From: Cliff Stabbert (firstname.lastname@example.org)
Date: Wed Jul 17 2002 - 15:13:51 MDT
I wonder if in these discussions of intelligence vs. wisdom, we're not
leaving out an essential component of the distinction: namely, human
psychology with its conscious vs. subconscious, id/ego/superego,
shadows, complexes, anima and all the rest of it.
Perhaps when we say of someone that they're intelligent but not (yet)
wise we really are referring to a lack of congruence between their
explicit stated goals and their "actual" (subconscious) goals, as
evidenced by their behaviour. I put "actual" between quotes because
the situation is of course far more complex than that.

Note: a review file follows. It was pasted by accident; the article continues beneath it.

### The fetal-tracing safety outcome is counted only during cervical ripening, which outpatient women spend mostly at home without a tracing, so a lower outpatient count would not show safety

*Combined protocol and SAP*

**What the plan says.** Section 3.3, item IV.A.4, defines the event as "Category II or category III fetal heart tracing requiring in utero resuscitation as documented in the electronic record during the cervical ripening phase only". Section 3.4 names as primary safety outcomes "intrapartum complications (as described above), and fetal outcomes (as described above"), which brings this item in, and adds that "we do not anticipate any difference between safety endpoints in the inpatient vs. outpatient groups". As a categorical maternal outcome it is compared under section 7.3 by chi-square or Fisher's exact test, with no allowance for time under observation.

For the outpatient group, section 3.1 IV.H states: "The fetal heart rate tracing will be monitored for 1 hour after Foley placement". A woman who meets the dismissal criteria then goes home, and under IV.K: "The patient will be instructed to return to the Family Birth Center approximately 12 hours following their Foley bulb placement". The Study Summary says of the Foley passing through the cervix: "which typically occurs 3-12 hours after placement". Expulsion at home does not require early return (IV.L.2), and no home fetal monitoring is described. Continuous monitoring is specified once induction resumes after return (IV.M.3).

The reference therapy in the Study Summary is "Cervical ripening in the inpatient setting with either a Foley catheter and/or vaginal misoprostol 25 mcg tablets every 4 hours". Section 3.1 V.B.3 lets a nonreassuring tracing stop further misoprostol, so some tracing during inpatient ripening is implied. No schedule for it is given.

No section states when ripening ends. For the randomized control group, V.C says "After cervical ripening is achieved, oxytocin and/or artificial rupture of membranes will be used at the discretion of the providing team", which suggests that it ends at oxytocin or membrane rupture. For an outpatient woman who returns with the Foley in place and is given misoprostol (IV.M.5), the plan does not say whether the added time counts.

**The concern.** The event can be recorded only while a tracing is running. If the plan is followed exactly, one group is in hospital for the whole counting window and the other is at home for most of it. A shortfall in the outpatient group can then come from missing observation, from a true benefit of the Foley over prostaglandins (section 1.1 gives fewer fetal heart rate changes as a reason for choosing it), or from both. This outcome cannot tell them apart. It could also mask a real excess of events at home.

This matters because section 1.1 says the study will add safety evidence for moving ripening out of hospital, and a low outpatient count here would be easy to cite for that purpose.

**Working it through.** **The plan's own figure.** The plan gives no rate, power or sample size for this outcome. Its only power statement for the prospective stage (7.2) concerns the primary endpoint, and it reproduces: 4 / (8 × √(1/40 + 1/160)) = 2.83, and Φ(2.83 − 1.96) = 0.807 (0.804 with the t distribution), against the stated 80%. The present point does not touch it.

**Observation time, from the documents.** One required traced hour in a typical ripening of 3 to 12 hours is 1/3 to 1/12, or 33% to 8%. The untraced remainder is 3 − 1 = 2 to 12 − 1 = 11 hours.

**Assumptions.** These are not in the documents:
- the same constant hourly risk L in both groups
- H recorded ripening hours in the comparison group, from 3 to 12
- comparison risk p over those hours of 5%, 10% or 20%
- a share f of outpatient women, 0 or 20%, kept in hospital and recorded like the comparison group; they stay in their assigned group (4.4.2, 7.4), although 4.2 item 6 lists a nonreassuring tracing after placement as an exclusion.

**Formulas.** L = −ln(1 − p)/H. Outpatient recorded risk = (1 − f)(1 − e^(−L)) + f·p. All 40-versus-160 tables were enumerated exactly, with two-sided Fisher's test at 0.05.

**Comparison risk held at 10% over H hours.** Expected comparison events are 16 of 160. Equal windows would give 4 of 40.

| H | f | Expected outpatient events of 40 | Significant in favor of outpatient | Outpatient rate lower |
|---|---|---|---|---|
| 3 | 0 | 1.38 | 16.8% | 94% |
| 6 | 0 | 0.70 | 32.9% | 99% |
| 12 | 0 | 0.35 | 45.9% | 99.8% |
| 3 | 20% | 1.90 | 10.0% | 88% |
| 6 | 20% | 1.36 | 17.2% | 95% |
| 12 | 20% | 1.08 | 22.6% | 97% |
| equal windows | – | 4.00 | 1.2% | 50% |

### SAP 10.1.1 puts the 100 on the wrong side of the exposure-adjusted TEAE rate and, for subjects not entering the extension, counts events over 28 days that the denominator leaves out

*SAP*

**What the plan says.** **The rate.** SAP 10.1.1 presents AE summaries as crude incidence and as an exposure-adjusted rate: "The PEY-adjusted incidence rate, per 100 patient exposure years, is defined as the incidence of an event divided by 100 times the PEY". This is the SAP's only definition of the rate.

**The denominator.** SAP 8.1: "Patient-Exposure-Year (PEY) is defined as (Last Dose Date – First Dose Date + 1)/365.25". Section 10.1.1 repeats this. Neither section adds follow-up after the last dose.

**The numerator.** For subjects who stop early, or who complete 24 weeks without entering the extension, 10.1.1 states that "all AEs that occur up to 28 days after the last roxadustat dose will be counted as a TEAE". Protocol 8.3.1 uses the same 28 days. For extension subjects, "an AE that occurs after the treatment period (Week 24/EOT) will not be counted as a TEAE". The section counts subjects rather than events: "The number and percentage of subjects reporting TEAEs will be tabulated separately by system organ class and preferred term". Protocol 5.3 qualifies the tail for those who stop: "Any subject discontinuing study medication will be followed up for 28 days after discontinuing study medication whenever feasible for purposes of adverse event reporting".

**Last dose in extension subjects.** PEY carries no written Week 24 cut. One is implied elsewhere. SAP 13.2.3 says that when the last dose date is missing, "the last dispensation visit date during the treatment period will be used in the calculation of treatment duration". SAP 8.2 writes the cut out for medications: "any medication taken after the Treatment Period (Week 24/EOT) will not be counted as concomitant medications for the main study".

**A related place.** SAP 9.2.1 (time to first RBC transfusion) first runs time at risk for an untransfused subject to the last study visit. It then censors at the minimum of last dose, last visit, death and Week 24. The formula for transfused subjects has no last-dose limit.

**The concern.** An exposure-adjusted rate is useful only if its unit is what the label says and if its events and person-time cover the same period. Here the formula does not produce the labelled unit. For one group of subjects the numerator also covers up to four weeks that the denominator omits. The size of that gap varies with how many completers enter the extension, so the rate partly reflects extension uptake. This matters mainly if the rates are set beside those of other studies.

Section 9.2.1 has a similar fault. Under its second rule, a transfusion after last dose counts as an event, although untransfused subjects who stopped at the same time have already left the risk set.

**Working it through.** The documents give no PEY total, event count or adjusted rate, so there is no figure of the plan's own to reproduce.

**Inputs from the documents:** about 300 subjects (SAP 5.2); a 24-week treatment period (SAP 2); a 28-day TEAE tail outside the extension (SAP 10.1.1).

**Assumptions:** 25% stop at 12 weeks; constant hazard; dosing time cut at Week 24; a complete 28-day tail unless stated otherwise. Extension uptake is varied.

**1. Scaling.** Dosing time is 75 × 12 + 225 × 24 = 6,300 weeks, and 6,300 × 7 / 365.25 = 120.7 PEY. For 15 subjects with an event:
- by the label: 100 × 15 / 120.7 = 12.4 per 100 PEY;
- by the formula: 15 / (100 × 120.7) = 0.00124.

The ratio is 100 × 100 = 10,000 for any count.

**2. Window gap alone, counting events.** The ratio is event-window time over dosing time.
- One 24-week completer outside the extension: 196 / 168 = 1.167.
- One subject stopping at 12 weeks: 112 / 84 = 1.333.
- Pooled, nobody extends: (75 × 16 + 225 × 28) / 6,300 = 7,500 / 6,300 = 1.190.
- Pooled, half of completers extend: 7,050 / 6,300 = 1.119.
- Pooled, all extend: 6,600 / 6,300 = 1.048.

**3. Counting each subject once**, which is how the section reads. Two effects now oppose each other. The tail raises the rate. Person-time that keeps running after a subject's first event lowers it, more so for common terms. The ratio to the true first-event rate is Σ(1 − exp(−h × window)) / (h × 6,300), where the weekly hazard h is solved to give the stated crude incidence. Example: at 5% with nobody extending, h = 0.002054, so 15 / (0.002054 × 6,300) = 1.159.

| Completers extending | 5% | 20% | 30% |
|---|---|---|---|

Question: would you predict that an AI at some point during its
moral evolution will 'have' some similar substrate for internal
struggle? I am presuming most expect a super AI to be perfectly
congruent*, with no internal contradictions, but am asking a question
about how it gets to that point.
* Actually, I'm starting to strongly question this myself. Even in a
system as simple as Hofstadter's CopyCat, one can point to conflicting
drives, drives at different levels of abstraction, etc. There appear,
to me, to be fundamental reasons why self-consciousness of necessity
cannot include the whole system. Taken together, this would appear to
imply at the least a differentiated 'ego' with some underlying less
consciously accessible (or at least, accessed) motivations, and
possibly a differentiated 'subconscious' as well.
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